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Boeing boost: Qantas eyes new 787-10 order

Qantas is set to boost the size of its long-range Boeing 787 fleet with a surprise order for the 787-10 model of the popular jetliner.

The -10 is the largest member of the Dreamliner family, with Qantas flying the mid-sized 787-9 and Jetstar the debutante 787-8.

Although the 787-10 is some 5.5 metres longer than the -9 when measured from tip to tail, giving it the ability to carry more passengers and cargo but over a slightly reduced range; Boeing rates the -10’s reach at just shy of 12,000km, against the 787-9’s 14,140km range.

Those metrics help pit the 787-10 as a rival to the Airbus A330, which is Qantas’ stalwart on the east-west transcontinental trek along with most routes into Asia.

(Even Qantas’ longest current Asian route, from Melbourne to New Delhi, falls comfortably within the 787-10’s range.)

Until the arrival of the A350 in late 2025, the Boeing 787-9 stands as Qantas' long-haul hero'.

Until the arrival of the A350 in late 2025, the Boeing 787-9 stands as Qantas’ long-haul hero’.

According to international news agency Reuters citing “industry sources”, Boeing is closing in on an “order for an unspecified number of 787-10s (which) could be announced as early as this month, the sources said.”

“The sources cautioned that such negotiations typically go down to the wire and no decision is final until it has won airline board approval.”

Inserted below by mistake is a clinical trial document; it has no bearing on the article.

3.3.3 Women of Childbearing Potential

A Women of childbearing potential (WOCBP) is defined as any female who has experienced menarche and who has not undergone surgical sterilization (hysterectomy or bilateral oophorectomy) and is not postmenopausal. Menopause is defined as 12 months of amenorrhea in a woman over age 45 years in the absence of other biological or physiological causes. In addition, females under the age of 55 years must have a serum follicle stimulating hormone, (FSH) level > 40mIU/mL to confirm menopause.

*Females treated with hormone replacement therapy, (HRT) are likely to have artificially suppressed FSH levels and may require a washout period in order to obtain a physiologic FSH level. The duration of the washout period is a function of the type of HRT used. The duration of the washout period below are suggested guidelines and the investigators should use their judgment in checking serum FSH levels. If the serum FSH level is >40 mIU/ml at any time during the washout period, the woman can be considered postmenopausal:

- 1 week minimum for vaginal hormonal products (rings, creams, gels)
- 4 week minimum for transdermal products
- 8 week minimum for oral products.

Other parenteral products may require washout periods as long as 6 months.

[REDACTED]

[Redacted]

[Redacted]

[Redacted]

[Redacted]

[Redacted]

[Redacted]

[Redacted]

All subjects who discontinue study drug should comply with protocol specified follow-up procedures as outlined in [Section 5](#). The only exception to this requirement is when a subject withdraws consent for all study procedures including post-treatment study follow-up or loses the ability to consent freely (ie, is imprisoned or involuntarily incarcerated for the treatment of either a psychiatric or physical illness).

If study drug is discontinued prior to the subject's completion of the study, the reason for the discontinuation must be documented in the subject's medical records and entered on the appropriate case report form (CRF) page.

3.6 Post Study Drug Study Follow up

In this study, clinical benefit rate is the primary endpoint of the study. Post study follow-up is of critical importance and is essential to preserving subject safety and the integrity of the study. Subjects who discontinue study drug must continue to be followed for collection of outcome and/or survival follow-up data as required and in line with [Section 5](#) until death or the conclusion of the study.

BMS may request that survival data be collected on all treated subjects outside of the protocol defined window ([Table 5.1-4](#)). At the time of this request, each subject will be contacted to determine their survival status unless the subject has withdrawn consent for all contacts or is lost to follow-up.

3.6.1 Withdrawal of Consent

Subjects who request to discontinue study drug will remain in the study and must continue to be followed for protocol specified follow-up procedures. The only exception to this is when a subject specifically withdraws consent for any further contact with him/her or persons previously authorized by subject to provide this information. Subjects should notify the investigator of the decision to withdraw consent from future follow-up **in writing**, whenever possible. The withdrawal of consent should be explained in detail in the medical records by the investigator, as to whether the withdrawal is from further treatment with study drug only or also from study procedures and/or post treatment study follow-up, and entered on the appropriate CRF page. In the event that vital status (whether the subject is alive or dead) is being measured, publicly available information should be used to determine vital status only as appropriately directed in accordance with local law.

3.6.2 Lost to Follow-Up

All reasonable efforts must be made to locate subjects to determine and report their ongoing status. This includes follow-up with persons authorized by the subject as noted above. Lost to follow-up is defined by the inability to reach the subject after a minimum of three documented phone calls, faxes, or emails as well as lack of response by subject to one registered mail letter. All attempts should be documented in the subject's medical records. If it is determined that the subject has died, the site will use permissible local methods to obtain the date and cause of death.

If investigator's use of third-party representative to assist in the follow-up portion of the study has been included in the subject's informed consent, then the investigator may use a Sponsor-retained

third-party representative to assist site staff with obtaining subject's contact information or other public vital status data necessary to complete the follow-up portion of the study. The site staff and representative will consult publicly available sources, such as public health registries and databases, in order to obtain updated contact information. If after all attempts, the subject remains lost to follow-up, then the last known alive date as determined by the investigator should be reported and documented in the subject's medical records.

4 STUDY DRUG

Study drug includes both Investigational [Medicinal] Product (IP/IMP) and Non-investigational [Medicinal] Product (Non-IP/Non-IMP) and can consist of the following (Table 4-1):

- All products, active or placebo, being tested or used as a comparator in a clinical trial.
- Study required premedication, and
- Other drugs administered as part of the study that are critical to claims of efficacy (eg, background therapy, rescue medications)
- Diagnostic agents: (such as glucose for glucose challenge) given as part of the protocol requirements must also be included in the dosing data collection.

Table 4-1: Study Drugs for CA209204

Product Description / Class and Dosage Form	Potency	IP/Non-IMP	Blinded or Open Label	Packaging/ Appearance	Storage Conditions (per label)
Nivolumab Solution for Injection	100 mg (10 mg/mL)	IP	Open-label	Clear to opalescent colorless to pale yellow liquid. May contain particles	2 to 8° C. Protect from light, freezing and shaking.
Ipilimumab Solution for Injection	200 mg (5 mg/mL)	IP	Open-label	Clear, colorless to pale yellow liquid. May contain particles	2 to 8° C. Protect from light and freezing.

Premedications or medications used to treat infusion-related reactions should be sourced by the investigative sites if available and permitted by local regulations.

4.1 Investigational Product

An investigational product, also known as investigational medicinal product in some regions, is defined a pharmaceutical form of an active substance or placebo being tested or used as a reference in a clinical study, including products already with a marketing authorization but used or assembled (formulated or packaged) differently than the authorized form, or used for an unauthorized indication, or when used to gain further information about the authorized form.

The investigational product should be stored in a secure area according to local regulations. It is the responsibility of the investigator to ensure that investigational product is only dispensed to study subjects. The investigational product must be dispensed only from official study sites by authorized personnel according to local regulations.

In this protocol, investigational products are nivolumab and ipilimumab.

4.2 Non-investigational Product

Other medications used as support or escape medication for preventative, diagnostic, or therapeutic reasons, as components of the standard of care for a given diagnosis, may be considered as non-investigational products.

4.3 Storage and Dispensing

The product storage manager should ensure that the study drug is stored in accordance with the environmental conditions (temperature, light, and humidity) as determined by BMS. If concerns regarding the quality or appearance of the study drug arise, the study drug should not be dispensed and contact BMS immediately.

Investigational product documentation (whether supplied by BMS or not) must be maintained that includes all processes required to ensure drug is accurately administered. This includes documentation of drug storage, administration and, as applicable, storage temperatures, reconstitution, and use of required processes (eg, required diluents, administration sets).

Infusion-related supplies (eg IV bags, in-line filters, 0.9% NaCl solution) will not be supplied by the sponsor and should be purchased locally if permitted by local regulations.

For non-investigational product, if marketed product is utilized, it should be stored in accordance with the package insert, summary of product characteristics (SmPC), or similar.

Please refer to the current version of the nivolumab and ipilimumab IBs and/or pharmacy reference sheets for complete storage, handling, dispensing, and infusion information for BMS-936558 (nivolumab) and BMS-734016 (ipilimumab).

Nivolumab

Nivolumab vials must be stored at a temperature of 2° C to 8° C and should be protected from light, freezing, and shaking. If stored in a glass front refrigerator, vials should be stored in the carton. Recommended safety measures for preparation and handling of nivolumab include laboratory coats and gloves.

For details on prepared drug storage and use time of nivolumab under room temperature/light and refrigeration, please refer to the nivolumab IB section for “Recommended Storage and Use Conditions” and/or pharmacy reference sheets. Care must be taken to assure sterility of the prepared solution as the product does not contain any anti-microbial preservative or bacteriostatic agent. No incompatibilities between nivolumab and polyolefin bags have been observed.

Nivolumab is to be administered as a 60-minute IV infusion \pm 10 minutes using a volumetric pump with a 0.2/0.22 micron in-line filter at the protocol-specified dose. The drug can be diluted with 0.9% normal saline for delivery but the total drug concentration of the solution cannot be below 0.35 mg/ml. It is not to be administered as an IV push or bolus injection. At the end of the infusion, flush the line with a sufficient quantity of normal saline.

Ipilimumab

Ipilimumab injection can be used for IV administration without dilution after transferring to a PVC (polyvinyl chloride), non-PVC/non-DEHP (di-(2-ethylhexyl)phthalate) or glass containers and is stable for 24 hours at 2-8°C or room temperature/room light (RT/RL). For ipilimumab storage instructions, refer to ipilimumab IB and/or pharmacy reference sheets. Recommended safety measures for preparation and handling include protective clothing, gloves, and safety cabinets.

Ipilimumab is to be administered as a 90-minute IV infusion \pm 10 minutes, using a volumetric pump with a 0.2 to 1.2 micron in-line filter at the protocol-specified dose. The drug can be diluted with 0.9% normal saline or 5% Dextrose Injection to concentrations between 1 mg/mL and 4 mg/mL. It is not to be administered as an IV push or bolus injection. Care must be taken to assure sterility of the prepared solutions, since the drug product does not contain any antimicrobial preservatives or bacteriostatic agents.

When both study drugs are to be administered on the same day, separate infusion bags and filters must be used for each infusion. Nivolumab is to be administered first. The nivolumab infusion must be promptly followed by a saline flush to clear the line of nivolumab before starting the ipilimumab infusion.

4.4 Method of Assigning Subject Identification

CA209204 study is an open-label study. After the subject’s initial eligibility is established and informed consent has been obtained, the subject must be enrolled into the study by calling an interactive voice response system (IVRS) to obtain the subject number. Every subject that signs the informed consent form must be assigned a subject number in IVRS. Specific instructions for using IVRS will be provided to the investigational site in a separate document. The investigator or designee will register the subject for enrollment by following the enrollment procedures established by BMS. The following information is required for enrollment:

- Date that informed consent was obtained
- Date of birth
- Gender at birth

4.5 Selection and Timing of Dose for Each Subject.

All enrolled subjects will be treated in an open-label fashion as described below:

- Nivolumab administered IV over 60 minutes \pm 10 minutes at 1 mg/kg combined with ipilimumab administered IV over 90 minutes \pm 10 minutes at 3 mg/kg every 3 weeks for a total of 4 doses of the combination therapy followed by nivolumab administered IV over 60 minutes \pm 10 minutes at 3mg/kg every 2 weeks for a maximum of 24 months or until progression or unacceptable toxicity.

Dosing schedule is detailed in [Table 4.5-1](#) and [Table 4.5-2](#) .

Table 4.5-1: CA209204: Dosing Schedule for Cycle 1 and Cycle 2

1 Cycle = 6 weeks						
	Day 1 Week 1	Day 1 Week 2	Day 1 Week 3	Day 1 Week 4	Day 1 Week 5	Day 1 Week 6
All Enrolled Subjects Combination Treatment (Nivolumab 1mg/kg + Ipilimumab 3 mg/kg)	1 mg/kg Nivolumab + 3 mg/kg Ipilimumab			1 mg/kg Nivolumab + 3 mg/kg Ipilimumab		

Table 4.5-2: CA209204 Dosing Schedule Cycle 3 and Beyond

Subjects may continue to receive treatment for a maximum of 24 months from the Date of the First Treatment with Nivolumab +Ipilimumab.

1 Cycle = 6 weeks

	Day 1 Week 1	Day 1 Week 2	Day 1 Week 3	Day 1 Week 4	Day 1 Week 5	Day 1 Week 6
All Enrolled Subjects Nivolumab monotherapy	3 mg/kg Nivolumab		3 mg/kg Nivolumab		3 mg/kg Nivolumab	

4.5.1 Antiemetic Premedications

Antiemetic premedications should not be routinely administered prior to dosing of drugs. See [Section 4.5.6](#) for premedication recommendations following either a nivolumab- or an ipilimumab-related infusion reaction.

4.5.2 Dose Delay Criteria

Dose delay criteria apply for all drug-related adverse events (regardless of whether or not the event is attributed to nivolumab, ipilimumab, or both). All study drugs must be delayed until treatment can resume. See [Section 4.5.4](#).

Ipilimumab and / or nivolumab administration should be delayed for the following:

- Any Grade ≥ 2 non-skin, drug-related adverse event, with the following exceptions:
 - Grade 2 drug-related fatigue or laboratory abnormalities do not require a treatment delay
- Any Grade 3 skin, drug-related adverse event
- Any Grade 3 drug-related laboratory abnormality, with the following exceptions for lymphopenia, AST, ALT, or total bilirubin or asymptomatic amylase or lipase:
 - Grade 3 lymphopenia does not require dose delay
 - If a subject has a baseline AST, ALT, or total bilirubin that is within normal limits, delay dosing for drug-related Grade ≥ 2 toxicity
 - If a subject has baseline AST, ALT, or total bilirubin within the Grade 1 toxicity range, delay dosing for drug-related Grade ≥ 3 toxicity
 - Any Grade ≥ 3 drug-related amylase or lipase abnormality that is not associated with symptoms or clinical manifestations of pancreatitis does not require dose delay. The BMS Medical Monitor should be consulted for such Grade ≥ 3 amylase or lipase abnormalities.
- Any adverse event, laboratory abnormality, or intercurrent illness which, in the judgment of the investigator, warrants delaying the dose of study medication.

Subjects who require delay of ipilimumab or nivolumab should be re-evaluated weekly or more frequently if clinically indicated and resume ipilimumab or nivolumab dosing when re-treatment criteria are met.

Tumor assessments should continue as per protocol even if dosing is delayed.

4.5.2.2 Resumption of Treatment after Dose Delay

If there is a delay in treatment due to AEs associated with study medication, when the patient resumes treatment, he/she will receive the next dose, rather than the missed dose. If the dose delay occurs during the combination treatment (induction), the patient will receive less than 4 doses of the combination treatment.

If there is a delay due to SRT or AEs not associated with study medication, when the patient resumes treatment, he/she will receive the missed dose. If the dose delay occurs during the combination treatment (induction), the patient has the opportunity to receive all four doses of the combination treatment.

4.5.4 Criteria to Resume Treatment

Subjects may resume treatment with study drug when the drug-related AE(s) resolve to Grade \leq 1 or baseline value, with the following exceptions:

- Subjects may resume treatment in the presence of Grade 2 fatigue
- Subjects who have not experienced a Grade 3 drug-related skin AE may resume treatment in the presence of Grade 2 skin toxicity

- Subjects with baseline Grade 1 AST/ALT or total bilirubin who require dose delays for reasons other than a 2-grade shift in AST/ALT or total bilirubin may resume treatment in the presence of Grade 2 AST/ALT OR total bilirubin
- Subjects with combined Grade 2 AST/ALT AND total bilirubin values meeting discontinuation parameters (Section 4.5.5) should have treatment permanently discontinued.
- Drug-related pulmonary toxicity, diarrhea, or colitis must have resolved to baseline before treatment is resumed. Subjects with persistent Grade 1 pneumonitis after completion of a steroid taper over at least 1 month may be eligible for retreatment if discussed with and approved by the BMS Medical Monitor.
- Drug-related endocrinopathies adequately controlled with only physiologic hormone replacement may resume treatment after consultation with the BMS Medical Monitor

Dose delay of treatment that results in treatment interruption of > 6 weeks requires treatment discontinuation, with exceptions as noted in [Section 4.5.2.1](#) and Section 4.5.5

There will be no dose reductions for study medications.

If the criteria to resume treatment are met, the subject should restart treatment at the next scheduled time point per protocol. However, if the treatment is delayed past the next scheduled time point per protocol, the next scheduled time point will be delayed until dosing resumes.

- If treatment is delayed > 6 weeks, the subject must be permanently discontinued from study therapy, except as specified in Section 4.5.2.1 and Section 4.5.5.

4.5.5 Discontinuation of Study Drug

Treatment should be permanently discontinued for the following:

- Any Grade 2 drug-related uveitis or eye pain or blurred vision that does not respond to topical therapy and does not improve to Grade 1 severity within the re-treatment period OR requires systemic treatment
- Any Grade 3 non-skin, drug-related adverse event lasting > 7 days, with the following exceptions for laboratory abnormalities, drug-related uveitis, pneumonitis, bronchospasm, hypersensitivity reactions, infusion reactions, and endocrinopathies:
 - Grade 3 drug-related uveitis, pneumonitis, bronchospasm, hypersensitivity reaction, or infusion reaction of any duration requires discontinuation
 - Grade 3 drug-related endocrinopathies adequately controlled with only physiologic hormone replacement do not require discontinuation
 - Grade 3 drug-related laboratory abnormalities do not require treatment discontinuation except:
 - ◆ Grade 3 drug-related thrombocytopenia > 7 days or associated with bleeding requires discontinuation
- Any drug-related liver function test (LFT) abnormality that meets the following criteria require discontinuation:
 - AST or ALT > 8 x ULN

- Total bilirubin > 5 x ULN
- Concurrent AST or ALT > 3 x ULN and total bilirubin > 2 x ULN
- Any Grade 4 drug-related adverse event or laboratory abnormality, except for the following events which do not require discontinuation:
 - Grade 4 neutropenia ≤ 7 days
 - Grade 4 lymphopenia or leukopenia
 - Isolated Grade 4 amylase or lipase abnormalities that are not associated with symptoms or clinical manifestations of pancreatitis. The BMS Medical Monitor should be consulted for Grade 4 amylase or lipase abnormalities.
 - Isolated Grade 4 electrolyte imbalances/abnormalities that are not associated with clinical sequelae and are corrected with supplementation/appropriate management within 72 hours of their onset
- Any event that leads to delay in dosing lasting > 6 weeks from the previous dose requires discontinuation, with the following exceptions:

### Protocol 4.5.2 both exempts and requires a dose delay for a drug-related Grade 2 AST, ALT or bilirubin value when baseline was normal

The Reuters report comes ahead of this Thursday morning’s presentation of Qantas’ 2023 financial results, which are expected to hit a stonking underlying pre-tax profit close to $2.5 billion – a full $1 billion higher than its prior record result in 2018 – based on continued strong travel demand matched with high airfares.

The briefing will be co-hosted by Qantas Group CEO Alan Joyce, who is retiring in November, alongside CEO-designate and current Chief Financial Officer Vanessa Hudson.

From Sydney–Perth to Seattle and Paris..?

Hudson has already indicated the airline would be shopping around for a new mid-sized jet to replace its 24 ageing Airbus A330s, with the call expected to go out “in the second half of this year.”

Airbus was expected to put forward its next-gen A330neo aircraft as a like-for-like replacement, with Boeing steering Qantas towards the 787 Dreamliner.

“The one thing that we are hearing from speaking to the manufacturers and other airlines is that there is a significant demand for wide-body aircraft and many campaigns coming into the market over the next six months,” Hudson remarked during a media briefing at the June 2023 International Air Transport Association AGM in Istanbul.

“It’s very important that we make sure that we are able to negotiate the best outcome for Qantas, and also reserve the (manufacturing) slots which are filling up really quickly,” she added.

The A330s are arguably the most flexible aircraft in the Qantas fleet, spanning domestic east-west routes along with flights to Asia, India, Hawaii, Seoul and even a trans-Pacific trek between Brisbane and Los Angeles.